std::shared_ptr is guaranteed to be thread-safe. I don't know what mechanism the typical implementations use to ensure this, but surely it must have some overhead. And that overhead would be present even in the case that your application is single-threaded.

Is the above the case? And if so, does that means it violates the principle of "you don't pay for what you don't use", if you aren't using the thread-safety guarantees?


2 Answers 2


If we check out cppreference page for std::shared_ptr they state the following in the Implementation notes section:

To satisfy thread safety requirements, the reference counters are typically incremented and decremented using std::atomic::fetch_add with std::memory_order_relaxed.

It is interesting to note an actual implementation, for example the libstdc++ implementation document here says:

For the version of shared_ptr in libstdc++ the compiler and library are fixed, which makes things much simpler: we have an atomic CAS or we don't, see Lock Policy below for details.

The Selecting Lock Policy section says (emphasis mine):

There is a single _Sp_counted_base class, which is a template parameterized on the enum __gnu_cxx::_Lock_policy. The entire family of classes is parameterized on the lock policy, right up to __shared_ptr, __weak_ptr and __enable_shared_from_this. The actual std::shared_ptr class inherits from __shared_ptr with the lock policy parameter selected automatically based on the thread model and platform that libstdc++ is configured for, so that the best available template specialization will be used. This design is necessary because it would not be conforming for shared_ptr to have an extra template parameter, even if it had a default value. The available policies are:



This policy uses a non-reentrant add_ref_lock() with no locking. It is used when libstdc++ is built without --enable-threads.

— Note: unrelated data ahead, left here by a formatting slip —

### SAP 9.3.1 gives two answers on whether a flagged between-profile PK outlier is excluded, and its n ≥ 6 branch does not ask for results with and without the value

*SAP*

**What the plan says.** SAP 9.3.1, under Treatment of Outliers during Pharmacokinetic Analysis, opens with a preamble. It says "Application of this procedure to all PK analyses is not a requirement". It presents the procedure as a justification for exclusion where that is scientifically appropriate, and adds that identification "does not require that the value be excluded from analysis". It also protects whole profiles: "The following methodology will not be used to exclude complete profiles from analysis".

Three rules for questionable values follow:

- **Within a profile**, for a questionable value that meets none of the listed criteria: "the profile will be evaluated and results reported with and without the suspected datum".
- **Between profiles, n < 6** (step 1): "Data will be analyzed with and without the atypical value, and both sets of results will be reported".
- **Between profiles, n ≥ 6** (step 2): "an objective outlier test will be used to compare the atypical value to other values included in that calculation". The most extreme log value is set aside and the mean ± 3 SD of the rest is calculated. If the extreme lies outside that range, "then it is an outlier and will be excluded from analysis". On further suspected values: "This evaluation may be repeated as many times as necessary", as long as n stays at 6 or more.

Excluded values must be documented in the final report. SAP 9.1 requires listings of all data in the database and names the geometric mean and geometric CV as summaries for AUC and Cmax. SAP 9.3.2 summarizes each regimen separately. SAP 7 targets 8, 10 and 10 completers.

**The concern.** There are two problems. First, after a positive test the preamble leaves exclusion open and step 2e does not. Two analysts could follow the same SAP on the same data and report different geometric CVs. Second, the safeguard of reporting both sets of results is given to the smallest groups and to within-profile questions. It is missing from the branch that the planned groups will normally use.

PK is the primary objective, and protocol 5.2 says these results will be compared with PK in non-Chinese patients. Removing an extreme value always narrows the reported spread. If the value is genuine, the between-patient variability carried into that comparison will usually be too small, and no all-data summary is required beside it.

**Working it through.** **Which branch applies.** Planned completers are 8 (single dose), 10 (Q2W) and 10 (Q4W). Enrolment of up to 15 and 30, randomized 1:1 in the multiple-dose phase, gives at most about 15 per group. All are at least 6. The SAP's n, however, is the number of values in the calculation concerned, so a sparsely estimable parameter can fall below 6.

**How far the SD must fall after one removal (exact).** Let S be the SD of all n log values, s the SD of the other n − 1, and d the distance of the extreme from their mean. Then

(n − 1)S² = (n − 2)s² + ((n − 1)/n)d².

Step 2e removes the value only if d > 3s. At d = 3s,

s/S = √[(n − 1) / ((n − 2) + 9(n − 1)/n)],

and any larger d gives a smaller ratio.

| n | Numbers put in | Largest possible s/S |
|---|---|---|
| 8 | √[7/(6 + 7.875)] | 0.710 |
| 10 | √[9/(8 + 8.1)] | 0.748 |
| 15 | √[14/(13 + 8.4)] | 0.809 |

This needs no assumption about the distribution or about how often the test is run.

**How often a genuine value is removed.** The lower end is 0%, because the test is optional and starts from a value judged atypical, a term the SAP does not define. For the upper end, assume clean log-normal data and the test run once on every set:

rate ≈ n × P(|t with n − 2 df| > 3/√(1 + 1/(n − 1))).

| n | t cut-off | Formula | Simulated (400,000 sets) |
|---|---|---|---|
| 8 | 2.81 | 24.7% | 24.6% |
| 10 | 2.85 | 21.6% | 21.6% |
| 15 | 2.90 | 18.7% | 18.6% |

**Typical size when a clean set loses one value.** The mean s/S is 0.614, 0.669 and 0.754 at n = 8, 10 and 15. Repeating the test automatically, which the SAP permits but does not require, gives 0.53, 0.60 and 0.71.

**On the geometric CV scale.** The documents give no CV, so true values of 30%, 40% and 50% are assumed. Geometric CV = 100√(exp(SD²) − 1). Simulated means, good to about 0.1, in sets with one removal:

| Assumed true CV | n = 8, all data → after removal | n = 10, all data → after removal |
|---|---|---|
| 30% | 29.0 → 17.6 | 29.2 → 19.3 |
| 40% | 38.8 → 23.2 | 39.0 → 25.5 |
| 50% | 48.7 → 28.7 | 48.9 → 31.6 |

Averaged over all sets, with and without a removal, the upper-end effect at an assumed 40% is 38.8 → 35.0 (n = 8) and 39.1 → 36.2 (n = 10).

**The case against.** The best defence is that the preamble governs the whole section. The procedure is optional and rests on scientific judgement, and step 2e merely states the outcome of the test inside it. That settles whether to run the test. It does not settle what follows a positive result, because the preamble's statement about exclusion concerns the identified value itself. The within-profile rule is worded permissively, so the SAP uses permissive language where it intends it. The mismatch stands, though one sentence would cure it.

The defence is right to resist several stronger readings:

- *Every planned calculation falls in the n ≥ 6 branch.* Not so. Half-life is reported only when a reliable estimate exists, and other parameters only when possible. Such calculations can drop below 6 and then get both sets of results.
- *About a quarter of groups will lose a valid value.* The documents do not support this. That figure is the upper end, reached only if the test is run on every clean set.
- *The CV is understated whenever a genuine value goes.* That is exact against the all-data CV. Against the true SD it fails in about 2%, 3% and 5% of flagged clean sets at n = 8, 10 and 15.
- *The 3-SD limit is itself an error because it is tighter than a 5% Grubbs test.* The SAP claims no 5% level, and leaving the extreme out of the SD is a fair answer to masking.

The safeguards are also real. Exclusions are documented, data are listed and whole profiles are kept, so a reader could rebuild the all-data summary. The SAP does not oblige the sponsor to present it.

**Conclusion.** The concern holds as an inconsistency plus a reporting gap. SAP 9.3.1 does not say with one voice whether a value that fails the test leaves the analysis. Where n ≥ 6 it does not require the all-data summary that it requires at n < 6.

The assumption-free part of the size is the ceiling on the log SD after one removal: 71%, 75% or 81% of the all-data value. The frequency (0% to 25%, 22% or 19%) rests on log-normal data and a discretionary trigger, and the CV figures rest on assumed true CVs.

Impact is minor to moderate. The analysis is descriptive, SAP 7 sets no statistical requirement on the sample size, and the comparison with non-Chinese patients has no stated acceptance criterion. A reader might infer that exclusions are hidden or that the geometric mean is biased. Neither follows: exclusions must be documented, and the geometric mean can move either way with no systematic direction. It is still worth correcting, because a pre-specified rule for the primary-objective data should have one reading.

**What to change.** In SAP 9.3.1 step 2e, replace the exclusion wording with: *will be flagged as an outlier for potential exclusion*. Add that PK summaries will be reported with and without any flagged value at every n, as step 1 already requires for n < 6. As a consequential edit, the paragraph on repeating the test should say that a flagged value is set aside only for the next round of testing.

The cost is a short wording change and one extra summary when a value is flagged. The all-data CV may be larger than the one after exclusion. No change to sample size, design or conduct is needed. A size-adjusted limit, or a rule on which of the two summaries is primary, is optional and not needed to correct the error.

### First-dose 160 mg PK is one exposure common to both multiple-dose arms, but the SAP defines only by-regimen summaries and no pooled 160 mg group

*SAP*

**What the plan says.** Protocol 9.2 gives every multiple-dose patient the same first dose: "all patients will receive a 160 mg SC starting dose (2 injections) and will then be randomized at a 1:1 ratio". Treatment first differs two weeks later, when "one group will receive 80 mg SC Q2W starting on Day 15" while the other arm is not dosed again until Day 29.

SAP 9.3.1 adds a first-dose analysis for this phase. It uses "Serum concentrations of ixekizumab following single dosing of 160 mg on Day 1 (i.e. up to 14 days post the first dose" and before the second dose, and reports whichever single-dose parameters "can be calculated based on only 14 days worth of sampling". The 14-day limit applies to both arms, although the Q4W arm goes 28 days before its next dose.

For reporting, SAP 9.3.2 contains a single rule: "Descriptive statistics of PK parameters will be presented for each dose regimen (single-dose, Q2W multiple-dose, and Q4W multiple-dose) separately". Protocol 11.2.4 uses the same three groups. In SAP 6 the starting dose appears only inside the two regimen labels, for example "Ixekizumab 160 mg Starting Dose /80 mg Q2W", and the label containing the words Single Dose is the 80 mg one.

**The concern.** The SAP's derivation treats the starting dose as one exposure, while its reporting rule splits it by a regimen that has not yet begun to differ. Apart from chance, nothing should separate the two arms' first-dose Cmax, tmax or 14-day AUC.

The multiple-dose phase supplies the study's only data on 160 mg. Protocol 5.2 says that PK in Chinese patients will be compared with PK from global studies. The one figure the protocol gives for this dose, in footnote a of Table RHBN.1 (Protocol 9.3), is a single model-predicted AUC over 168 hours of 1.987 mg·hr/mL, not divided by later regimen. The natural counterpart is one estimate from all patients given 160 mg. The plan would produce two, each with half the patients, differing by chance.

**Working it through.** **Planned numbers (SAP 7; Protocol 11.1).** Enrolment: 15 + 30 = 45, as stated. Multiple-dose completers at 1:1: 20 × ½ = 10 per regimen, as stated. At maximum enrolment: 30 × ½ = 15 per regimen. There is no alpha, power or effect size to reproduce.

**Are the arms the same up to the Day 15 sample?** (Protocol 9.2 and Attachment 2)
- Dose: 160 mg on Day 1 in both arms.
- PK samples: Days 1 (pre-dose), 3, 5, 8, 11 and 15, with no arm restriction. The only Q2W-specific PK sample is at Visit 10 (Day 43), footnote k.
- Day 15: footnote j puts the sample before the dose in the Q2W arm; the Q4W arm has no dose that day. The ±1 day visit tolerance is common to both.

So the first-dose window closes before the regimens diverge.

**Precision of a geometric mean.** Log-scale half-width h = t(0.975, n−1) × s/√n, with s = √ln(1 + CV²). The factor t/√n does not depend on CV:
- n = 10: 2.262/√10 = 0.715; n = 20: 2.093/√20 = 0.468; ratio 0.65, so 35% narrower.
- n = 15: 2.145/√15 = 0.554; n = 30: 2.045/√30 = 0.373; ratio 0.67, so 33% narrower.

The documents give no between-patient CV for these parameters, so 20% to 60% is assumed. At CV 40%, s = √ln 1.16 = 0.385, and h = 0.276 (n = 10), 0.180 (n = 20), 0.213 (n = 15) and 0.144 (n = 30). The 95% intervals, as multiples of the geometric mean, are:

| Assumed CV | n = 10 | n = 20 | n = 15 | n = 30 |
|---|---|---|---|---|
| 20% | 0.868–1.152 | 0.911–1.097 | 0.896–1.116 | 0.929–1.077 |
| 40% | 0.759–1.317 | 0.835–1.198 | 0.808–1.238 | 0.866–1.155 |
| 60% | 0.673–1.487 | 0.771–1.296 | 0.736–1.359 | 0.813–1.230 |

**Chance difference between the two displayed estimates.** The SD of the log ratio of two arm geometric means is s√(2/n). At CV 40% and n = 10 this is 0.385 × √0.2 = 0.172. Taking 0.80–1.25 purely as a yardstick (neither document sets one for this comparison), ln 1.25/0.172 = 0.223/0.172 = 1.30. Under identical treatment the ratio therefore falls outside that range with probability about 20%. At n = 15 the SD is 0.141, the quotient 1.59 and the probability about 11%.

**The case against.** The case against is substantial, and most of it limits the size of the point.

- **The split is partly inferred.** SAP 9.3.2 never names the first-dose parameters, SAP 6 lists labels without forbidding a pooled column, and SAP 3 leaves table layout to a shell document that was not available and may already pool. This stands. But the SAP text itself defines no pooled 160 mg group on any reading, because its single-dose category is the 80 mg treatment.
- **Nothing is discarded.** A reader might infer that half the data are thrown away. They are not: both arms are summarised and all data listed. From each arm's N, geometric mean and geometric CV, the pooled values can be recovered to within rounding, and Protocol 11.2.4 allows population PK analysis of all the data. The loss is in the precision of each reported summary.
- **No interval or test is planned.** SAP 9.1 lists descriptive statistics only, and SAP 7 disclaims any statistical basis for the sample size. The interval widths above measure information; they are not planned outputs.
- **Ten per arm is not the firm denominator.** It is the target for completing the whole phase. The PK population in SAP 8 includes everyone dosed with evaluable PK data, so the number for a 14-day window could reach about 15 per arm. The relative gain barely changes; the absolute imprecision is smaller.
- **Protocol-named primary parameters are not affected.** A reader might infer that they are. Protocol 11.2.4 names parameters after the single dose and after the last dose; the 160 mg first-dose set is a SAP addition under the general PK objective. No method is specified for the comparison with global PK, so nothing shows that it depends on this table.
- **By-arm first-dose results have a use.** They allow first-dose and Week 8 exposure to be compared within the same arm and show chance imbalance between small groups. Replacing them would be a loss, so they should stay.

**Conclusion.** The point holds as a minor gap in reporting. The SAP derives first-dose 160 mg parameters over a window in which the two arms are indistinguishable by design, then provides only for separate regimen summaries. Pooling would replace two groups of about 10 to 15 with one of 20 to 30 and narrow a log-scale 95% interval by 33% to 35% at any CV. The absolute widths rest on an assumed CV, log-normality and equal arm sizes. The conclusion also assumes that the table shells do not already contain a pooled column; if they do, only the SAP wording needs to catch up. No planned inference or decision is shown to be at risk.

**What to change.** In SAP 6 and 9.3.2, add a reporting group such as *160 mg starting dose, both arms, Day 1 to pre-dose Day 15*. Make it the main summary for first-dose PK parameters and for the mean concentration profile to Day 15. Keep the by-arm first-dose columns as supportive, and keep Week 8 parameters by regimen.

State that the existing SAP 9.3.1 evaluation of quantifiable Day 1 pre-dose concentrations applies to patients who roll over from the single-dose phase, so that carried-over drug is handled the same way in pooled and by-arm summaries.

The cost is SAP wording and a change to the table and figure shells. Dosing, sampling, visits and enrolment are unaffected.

and further says (emphasis mine):

For all three policies, reference count increments and decrements are done via the functions in ext/atomicity.h, which detect if the program is multi-threaded. If only one thread of execution exists in the program then less expensive non-atomic operations are used.

So at least in this implementation you don't pay for what you don't use.

  • 1
    "memory_order_relaxed Relaxed operation: there are no synchronization or ordering constraints, only atomicity is required of this operation." That does not sound right!
    – curiousguy
    Commented Aug 22, 2015 at 5:24

At least in the boost code on i386, boost::shared_ptr was implemented using an atomic CAS operation. This meant that while it has some overhead, it is quite low. I'd expect any implementation of std::shared_ptr to be similar.

In tight loops in high performance numerical code I found some speed-ups by switching to raw pointers and being really careful. But for normal code - I wouldn't worry about it.

  • 1
    I'm pretty sure all major implementations utilize atomics. I know Microsoft's does, for one. Commented Sep 11, 2014 at 6:49
  • @VioletGiraffe: Not all hardware platforms support lock-free atomic counters. Older ARMs don't, for example. Commented Sep 11, 2014 at 6:56
  • 3
    Atomic operations are pretty expensive. Last time I measured, I believe it was typically about 20 ns per atomic operation on a typical Intel CPU. On the order of 100 times slower than a regular operation. Commented Sep 11, 2014 at 7:25
  • 1
    "Pretty expensive" is a relative thing. Any I/O or system calls will typically swamp it - so it really only matters in tight loops. However on older systems where it falls back to mutexes, then you're talking another order of magnitude slower (IIRC boost used to do some pretty ugly things to try to keep that number down.) On those systems typically the implementation of shared_ptr depended on whether you had threading flags enabled or not - which then caused me all kinds of pain tracking down bugs from pieces compiled with different flags (as the internal layout of shared_ptr changed.) Commented Sep 11, 2014 at 7:31
  • @MikeSeymour "Not all hardware platforms support lock-free atomic counters" Can they still implement the various mutexes and other POSIX threading primitives?
    – curiousguy
    Commented Aug 22, 2015 at 5:25

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